Advertisement

Television

Factoids for a big awards night

An actress who seems to thrive opposite gender-bending actors -- and other notes from the Emmy files.

September 21, 2003|Susan King | Times Staff Writer

Unlike the Academy Awards, which consider a fresh crop of films each year, and often manage to upend expectations, the Emmys, honoring achievement in television, tend to be fairly predictable, with the same people receiving nominations every time -- and often winning again and again. But lurking in every Emmy contest are surprises, often in the form of intriguing trivia. Scan the list below for factoids to enliven this evening'sthree-hour telecast on Fox.

A role with legs: Anne Bancroft is nominated for outstanding supporting actress for a movie or miniseries for her performance in the Showtime movie "Tennessee Williams' The Roman Spring of Mrs. Stone." Lotte Lenya, who played the same role in the 1961 feature version of "Roman Spring," was nominated for an Academy Award for best supporting actress.

Winning, but missing: Jeff Beal won the outstanding main title theme music for the USA series "Monk" at the Creative Arts Emmys ceremony Sept. 13. Oddly, though, his theme music wasn't used in the second season of the detective series; it was replaced by a Randy Newman song, "It's a Jungle Out There."

Missing, but winning: Notably absent from the ranks of candidates for outstanding lead actor in a comedy series is Kelsey Grammer, who for the first time in the 10-season run of "Frasier" is not nominated this year in the category. He won best actor three times for the NBC sitcom.

Beyond "Benson": Bernie Mac has received his second Emmy nomination for outstanding lead actor in a comedy series for Fox's "The Bernie Mac Show." If he wins he'll be only the second African American to win in this category. Robert Guillaume won for best actor in a comedy series 18 years ago for ABC's "Benson."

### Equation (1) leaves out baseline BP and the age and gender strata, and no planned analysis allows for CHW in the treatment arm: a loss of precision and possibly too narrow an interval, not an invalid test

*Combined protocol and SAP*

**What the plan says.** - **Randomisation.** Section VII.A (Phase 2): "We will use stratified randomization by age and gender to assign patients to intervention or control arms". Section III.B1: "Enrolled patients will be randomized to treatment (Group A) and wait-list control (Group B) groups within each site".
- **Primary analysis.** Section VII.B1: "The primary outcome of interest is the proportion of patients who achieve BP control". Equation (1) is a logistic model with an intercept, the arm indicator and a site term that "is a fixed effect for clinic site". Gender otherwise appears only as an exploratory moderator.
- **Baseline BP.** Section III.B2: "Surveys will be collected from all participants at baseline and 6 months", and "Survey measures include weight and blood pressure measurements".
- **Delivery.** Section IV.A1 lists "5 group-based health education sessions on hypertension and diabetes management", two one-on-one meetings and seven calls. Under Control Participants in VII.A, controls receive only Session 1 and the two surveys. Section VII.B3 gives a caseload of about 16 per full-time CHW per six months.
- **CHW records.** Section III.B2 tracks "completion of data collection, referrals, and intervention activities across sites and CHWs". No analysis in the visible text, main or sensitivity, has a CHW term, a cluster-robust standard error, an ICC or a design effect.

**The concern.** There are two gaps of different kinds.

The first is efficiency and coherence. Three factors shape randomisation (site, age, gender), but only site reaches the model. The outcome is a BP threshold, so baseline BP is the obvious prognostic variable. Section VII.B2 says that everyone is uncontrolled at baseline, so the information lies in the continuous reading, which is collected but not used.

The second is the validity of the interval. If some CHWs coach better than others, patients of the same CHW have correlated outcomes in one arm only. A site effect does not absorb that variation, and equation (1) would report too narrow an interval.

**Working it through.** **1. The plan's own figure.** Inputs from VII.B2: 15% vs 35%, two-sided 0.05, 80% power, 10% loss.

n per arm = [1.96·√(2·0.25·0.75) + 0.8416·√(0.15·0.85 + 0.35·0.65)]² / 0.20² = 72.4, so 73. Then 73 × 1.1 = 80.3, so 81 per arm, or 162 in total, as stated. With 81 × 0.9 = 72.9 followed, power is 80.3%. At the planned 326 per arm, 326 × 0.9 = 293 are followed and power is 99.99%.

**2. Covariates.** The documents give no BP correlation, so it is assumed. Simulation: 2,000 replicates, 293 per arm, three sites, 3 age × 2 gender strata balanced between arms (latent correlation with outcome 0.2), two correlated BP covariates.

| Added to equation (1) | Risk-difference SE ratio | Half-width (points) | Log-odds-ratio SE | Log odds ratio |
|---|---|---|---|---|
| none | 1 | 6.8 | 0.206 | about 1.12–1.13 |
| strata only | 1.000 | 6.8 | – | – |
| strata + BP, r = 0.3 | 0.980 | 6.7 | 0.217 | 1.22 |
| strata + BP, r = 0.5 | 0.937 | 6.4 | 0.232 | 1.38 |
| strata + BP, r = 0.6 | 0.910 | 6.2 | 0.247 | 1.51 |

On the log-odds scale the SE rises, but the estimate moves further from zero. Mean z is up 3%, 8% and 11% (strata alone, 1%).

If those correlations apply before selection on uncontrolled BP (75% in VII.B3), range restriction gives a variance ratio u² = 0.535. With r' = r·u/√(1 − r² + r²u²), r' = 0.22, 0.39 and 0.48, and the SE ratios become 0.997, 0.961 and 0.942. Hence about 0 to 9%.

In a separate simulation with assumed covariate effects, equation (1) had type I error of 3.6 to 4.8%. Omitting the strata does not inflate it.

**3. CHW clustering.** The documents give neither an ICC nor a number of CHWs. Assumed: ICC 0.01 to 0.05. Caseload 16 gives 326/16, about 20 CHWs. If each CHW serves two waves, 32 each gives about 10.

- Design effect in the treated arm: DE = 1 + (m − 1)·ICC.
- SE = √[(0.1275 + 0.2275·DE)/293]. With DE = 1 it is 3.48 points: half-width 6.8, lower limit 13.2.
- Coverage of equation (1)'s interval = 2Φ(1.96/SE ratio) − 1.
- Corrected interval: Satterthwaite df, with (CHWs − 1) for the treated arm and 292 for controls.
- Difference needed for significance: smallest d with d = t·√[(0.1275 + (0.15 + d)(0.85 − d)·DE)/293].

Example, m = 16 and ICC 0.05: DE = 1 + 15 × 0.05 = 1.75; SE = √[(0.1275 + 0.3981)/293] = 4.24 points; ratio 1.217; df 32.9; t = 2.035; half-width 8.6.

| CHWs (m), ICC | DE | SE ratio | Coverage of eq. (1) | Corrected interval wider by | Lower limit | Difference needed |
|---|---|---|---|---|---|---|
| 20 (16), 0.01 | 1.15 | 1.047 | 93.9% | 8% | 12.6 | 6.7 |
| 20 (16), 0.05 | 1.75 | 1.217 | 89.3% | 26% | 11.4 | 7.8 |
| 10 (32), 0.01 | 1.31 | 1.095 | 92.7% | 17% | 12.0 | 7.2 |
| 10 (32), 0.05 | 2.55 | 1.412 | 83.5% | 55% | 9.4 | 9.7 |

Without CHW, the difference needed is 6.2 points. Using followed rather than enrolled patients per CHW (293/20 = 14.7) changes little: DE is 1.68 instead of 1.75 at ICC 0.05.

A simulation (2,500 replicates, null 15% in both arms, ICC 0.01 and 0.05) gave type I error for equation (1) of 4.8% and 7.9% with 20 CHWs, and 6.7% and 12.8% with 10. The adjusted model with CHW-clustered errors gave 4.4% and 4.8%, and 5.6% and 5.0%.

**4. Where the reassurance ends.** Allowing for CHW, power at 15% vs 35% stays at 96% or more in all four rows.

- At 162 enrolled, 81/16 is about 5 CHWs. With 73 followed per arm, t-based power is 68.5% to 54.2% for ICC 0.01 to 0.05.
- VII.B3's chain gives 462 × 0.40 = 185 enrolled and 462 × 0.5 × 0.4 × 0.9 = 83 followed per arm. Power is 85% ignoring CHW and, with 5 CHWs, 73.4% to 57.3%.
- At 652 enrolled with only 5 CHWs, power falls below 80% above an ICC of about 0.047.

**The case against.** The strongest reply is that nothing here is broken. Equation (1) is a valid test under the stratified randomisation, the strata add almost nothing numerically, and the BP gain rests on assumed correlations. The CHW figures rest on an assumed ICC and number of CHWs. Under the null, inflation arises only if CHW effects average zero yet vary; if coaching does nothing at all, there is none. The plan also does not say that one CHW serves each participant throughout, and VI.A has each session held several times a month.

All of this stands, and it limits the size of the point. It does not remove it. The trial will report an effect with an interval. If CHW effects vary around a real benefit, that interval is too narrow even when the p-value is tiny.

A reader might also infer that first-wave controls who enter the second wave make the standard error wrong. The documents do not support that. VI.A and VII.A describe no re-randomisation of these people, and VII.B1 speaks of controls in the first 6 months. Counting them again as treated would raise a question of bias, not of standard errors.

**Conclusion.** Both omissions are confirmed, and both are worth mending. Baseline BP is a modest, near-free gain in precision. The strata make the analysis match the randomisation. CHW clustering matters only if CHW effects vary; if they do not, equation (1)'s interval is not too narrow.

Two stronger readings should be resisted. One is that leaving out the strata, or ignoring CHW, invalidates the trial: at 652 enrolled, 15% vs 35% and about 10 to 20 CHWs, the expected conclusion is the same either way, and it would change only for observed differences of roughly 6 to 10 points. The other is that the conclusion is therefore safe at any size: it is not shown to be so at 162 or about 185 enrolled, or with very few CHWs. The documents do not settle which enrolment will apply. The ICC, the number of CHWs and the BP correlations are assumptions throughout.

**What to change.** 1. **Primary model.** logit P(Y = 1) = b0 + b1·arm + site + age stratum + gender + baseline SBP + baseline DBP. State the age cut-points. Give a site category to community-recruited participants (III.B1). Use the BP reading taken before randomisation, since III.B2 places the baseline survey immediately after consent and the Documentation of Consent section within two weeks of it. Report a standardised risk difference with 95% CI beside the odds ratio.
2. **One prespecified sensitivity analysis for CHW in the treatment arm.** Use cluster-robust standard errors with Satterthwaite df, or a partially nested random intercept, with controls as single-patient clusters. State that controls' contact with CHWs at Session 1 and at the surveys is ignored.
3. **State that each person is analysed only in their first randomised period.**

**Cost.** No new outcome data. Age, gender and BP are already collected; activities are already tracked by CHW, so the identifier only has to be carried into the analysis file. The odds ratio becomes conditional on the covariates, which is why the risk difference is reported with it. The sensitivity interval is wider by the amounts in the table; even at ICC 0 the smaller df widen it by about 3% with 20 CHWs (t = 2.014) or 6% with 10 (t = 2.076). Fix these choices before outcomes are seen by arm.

All in the family: Kiefer Sutherland is nominated for his second straight year as outstanding lead actor in a drama series for Fox's "24." His father, Donald Sutherland, won an Emmy eight years ago for outstanding supporting actor in a miniseries or special for HBO's "Citizen X."

Going where Gleason couldn't?: Brad Garrett is nominated again this year for outstanding supporting actor in a comedy series for CBS' "Everybody Loves Raymond." Last year, he won in this category. He's also nominated for outstanding lead actor in a miniseries or movie as the legendary performer Jackie Gleason for the CBS movie "Gleason." Ironically, the real Gleason never won an Emmy. Gleason was nominated for best actor in a regular series in 1954 for "The Jackie Gleason Show" -- he lost to Danny Thomas for "Make Room for Daddy" -- and the following year for best actor-continuing performance for "The Honeymooners." That time around, Gleason lost to Phil Silvers for "The Phil Silvers Show."

Keeps on tickin': At 78 he's more than a decade over retirement age, but Paul Newman is busier than ever. This year he was nominated for a supporting actor Oscar for "Road to Perdition" and a Tony Award for lead actor in a play for the revival of "Our Town." And ol' baby blue eyes is now up for an Emmy for outstanding lead actor in a miniseries or movie for Showtime's version of "Our Town." If he wins, it will be his first Emmy in his 50-plus year career.

Helen, straight and cheeky: Helen Mirren, who already has two Emmys to her credit, demonstrates her versatility and lack of inhibitions in her two Emmy-nominated roles this year. As an aging actress romanced by a gigolo, Mirren bares it all several times in her Showtime's "Tennessee Williams' The Roman Spring of Mrs. Stone," for which she is nominated for outstanding lead actress in a movie or miniseries. But she's the model of maternal virtue in her role as the mother of a man with cerebral palsy in TNT's "Door to Door," for which she's gotten a nomination in the "supporting actress in a movie or miniseries" category.

Crossover role: Lightning could strike twice this year for Chris Cooper. In March, he won the Academy Award for best supporting actor for "Adaptation." Tonight, if the stars align, he could get the nod as outstanding supporting actor in a movie or miniseries for HBO's "My House in Umbria."

Crossover role 2: In HBO's "Normal," Jessica Lange -- nominated for leading actress in a movie or miniseries -- plays the wife of a man (Tom Wilkinson) who decides to have a sex-change operation. Lange received an Oscar for best supporting actress 20 years ago in "Tootsie," playing the best friend of a soap opera actress who she doesn't know is really a man (Dustin Hoffman) in drag.

Advertisement
Los Angeles Times Articles
|
|
|